Background: Obesity is a major risk factor for mobility limitation in older adults. It is estimated that 11 million older adults have mobility disability and > 4 million older adults use walking assistive devices. Mobility disability results in decreased economy of gait, physical deconditioning and reduced peak aerobic capacity (VO2peak). Impaired economy of gait and decreased physiological reserve may lead to increased fatigue, reduced endurance, and ultimately contribute to reduced functional independence. The optimal intervention to improve mobility limitations in older, obese adults is not known, particular in those who use walking assistive devices, and there is limited information on whether improvements in physical function can be sustained over time. Preliminary studies demonstrate that our novel progressive group multimodal balance intervention (MMBI), focusing on lateral movements, lower extremity strengthening and dynamic obstacle negotiation can improve gait, balance, and strength in mobility limited older adults. However, it is no known if weight loss in combination with MMBI will provide additive or synergistic improvements in mobility limited older, obese Veterans. We hypothesize that our MMBI program in combination with a hypocaloric nutritional intervention (Nutrition) will be more effective than MMBI alone in improving muscle quality, physical function and economy of gait. In addition, we hypothesize that the Nutrition + MMBI will be more effective than MMBI alone at improving self- reported measures of function and disability. Objective: We propose a randomized clinical trial in 120 older (age > 60 yr) community-dwelling obese (BMI >30 kg/m2), Veterans with mobility limitations who use walking assistive devices in which we will:
Specific aim 1 : Compare the effects of a 6-month MMBI intervention alone to a 6-month combination Nutrition + MMBI on physical functioning and economy of gait.
Specific aim 2 : Compare the effects of the two interventions on body composition, muscle mass, strength and relative sarcopenia.
Specific aim 3 : Assess the effects of the two interventions at baseline, 6, 12 and 24 months on their self- reported measures of function and disability using the Late-Life Function and Disability Instrument (LLFDI). Methods: Veterans enrolled into the study will have baseline testing at the Baltimore GRECC and VAMHCS Human Performance Laboratory consisting of 1) performance-based outcome measures include VO2peak, gait speed (gait rite), chair stands, lateral mobility and balance (four square step test, figure eight), SPPB, handgrip strength (dynamometry), and economy of gait (portable VO2 measurement during 6 minute walk) and functional status (ADL, IADLs); 2) lower extremity strength testing, 3) total body DXA scan, and a CT scan of the abdomen, hips and thighs for determination of lower extremity and core muscle composition; and 4) biomarkers. After completion of baseline testing, the Veterans will be randomized to one of the two interventions. Nutrition classes will be led by a GRECC dietitian. The goal is for subjects to lose 10% of their weight over the first 6 months with gradual weight loss after that. The MMBI will consist of a group dynamic balance class, a supervised obstacle course, and lower extremity and core strengthening. After 3-, 6-, 12-, and 24-months, subjects will repeat the assessments that they had at baseline. Impact: Few exercise rehabilitation studies target older, obese Veterans who use walking assistive device and indeed individuals who use walking assistive devices are often excluded from the studies. This research directly benefits Veterans as it may lead to more effective interventions that improve mobility, reduce fall risk, and reduce injury-related hospitalization and death in older Veterans with mobility limitations. This nutritional and multimodal balance intervention is readily exportable to the community and with additional resources could be widely implemented at other VAs as part of clinical care.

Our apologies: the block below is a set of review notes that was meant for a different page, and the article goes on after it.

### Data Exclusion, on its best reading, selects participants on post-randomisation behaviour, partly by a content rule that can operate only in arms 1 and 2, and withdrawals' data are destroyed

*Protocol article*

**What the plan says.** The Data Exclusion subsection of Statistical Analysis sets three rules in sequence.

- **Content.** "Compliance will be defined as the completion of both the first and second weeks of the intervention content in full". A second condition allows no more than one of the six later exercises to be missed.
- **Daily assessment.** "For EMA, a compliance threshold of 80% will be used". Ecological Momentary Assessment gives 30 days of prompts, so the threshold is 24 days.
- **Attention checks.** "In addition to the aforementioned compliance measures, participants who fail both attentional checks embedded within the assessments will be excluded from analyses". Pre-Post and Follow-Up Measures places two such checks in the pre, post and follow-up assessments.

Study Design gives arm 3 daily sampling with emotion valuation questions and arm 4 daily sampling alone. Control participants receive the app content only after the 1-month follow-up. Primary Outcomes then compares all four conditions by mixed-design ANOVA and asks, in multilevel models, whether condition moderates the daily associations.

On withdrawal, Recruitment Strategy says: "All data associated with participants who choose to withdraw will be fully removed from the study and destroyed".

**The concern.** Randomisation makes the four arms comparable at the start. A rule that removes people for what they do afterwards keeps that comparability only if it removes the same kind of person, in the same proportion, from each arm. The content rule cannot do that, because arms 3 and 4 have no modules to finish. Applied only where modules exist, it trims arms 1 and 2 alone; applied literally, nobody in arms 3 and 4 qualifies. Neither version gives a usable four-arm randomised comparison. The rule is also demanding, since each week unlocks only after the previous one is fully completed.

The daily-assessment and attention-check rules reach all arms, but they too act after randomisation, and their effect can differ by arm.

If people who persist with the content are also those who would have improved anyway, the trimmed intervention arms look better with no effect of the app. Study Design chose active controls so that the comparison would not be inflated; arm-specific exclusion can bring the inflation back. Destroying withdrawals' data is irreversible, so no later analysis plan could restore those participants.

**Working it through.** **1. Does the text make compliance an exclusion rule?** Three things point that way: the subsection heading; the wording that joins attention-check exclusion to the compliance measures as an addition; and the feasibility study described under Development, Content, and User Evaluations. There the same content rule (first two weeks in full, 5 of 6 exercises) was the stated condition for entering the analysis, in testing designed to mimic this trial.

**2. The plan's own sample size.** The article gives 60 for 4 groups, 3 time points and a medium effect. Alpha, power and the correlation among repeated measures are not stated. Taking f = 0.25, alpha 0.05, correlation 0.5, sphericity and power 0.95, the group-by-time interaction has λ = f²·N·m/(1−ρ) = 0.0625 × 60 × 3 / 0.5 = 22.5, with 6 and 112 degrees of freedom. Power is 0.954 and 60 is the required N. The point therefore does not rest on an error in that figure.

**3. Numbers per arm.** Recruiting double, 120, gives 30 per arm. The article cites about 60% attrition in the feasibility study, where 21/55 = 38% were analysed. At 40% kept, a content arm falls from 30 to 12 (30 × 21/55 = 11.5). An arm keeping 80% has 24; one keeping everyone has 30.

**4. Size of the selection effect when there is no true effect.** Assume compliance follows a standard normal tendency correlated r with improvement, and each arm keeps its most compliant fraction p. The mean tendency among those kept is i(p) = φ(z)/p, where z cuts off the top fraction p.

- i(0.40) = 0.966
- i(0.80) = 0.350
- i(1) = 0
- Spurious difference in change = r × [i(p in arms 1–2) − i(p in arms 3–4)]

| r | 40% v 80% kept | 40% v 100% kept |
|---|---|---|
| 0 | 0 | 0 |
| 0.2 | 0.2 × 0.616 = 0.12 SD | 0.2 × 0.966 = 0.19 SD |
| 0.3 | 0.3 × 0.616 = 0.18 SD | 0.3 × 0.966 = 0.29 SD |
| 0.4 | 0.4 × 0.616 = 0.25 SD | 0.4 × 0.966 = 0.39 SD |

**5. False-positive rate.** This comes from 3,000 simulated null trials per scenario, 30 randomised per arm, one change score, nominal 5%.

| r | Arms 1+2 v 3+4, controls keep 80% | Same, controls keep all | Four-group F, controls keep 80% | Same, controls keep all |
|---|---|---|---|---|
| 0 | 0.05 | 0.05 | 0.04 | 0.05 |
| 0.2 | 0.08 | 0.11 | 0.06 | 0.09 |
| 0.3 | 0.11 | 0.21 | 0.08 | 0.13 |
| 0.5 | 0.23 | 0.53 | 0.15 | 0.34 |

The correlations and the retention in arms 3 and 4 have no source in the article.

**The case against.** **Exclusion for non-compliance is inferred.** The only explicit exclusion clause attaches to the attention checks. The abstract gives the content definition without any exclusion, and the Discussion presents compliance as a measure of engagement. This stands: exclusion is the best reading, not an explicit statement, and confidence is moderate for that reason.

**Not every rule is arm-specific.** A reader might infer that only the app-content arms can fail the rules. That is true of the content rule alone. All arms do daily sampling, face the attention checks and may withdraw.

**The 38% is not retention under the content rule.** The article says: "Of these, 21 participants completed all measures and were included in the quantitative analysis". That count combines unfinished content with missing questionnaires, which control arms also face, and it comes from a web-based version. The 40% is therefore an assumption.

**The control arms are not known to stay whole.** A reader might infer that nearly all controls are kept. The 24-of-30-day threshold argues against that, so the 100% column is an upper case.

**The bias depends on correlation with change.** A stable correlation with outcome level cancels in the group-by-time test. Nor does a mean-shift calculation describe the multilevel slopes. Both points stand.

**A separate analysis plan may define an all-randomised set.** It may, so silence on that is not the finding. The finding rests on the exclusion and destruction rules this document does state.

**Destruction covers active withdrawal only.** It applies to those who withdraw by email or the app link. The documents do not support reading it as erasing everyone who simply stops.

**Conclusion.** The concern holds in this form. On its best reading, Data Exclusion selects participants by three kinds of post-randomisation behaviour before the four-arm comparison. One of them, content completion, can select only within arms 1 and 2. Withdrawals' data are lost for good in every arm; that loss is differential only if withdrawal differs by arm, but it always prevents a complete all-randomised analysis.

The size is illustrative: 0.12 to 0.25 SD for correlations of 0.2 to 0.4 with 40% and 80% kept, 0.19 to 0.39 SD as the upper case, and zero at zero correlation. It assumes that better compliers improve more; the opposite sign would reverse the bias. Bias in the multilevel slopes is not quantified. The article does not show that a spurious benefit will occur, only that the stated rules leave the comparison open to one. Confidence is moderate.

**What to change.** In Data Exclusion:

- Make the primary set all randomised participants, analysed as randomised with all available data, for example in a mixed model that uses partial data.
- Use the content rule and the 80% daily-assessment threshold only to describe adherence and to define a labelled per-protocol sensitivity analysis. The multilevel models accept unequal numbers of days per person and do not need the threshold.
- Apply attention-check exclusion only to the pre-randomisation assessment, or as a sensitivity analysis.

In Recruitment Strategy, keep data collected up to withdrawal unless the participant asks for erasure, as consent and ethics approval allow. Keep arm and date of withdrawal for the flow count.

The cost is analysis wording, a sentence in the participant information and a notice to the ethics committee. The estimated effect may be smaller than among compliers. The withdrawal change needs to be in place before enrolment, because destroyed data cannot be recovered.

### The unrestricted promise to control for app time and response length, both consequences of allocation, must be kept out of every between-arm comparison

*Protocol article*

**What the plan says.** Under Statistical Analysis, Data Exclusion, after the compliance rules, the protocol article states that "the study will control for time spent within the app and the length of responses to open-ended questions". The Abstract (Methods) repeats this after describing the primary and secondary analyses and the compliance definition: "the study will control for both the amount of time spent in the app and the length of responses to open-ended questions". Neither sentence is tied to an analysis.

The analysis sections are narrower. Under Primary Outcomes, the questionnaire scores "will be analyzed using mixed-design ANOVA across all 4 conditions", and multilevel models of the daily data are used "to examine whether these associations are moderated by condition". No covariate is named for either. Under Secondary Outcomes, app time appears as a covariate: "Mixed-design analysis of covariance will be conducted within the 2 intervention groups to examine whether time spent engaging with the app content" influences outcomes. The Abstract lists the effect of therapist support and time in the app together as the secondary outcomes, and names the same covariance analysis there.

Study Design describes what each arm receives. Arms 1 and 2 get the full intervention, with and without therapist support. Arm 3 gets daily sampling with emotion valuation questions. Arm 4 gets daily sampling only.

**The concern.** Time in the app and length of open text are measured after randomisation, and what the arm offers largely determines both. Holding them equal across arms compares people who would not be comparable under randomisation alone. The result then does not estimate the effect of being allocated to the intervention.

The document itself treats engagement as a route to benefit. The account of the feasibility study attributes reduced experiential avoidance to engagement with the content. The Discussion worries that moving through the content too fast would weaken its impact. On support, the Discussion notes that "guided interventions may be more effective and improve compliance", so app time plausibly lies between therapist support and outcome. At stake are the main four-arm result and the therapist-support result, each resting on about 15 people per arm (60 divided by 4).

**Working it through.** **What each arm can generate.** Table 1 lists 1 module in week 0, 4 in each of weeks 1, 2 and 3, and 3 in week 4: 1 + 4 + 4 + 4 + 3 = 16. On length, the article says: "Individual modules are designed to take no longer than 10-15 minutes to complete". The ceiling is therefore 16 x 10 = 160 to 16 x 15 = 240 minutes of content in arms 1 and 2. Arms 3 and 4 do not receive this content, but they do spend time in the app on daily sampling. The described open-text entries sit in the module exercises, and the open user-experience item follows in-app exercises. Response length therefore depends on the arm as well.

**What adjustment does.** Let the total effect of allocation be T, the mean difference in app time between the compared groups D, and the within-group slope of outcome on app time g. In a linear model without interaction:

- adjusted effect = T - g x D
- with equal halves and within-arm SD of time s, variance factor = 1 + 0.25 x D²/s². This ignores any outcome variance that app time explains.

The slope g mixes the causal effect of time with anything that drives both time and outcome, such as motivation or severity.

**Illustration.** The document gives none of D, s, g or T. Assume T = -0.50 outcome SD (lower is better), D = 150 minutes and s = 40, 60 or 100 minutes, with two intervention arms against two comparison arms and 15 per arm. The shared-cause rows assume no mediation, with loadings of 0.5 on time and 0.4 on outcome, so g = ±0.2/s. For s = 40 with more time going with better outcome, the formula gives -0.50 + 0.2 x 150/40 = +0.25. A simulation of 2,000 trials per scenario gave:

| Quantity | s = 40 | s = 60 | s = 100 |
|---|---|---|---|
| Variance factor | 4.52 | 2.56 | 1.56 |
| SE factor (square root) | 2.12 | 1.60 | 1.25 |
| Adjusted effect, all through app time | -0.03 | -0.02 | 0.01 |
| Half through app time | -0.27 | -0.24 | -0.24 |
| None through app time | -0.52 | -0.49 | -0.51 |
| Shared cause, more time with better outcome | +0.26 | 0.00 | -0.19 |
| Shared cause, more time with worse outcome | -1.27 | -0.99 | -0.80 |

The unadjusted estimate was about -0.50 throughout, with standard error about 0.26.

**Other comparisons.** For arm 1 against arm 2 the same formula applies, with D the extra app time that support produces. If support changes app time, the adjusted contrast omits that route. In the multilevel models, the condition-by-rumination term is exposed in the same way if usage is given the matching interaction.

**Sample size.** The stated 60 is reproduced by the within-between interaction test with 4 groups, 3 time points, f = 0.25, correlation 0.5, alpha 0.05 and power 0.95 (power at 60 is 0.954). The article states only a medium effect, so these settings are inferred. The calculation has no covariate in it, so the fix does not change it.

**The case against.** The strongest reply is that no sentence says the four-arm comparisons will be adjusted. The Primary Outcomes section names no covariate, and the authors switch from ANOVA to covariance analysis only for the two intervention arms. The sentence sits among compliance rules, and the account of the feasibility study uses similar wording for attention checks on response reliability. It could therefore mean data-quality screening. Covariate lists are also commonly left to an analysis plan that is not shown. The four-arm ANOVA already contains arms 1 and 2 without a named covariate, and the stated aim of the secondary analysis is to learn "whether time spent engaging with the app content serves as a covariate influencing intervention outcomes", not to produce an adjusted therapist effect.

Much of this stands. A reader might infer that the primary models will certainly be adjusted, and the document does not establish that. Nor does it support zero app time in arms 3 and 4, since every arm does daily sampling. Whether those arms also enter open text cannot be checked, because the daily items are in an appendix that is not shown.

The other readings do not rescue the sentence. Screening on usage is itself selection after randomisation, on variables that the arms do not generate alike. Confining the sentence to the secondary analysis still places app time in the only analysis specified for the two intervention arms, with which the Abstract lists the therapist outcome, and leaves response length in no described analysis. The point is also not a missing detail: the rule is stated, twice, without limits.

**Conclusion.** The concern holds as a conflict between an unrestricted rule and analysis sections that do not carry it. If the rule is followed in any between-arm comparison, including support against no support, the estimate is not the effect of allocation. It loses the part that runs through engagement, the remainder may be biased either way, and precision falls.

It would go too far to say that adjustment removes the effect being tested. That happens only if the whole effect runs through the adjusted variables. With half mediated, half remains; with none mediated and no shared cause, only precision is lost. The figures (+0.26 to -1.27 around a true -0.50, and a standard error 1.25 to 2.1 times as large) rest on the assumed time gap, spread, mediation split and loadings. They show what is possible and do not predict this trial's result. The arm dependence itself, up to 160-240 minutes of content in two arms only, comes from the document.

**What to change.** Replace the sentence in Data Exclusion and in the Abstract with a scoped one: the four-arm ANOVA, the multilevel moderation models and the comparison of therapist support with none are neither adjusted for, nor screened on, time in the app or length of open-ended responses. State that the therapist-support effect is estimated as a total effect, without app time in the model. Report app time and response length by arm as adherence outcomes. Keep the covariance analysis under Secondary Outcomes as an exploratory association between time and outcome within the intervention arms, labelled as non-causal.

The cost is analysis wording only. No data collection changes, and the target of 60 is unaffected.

Public Health Relevance

Greater than one third of older Veterans are obese. Obesity is a major risk factor for mobility problems. It is estimated that 11 million older adults have a mobility disability and four million use walking assistive devices. Dietary programs that restrict caloric intake have been successful in achieving weight loss. However, some research has shown that weight loss can result in loss of muscle mass which may reduce physical function. This could be detrimental to older obese Veterans with mobility disability. There has been little research on the effectiveness of a combined exercise and weight loss program in older obese Veterans who use assistive devices. We believe that our novel multimodality balance intervention along with a structured weight loss program will be effective at reducing weight and improving walking speed, balance, strength and quality of life in obese, older Veterans with mobility disability.

National Institute of Health (NIH)
Veterans Affairs (VA)
Non-HHS Research Projects (I01)
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Baltimore VA Medical Center
United States
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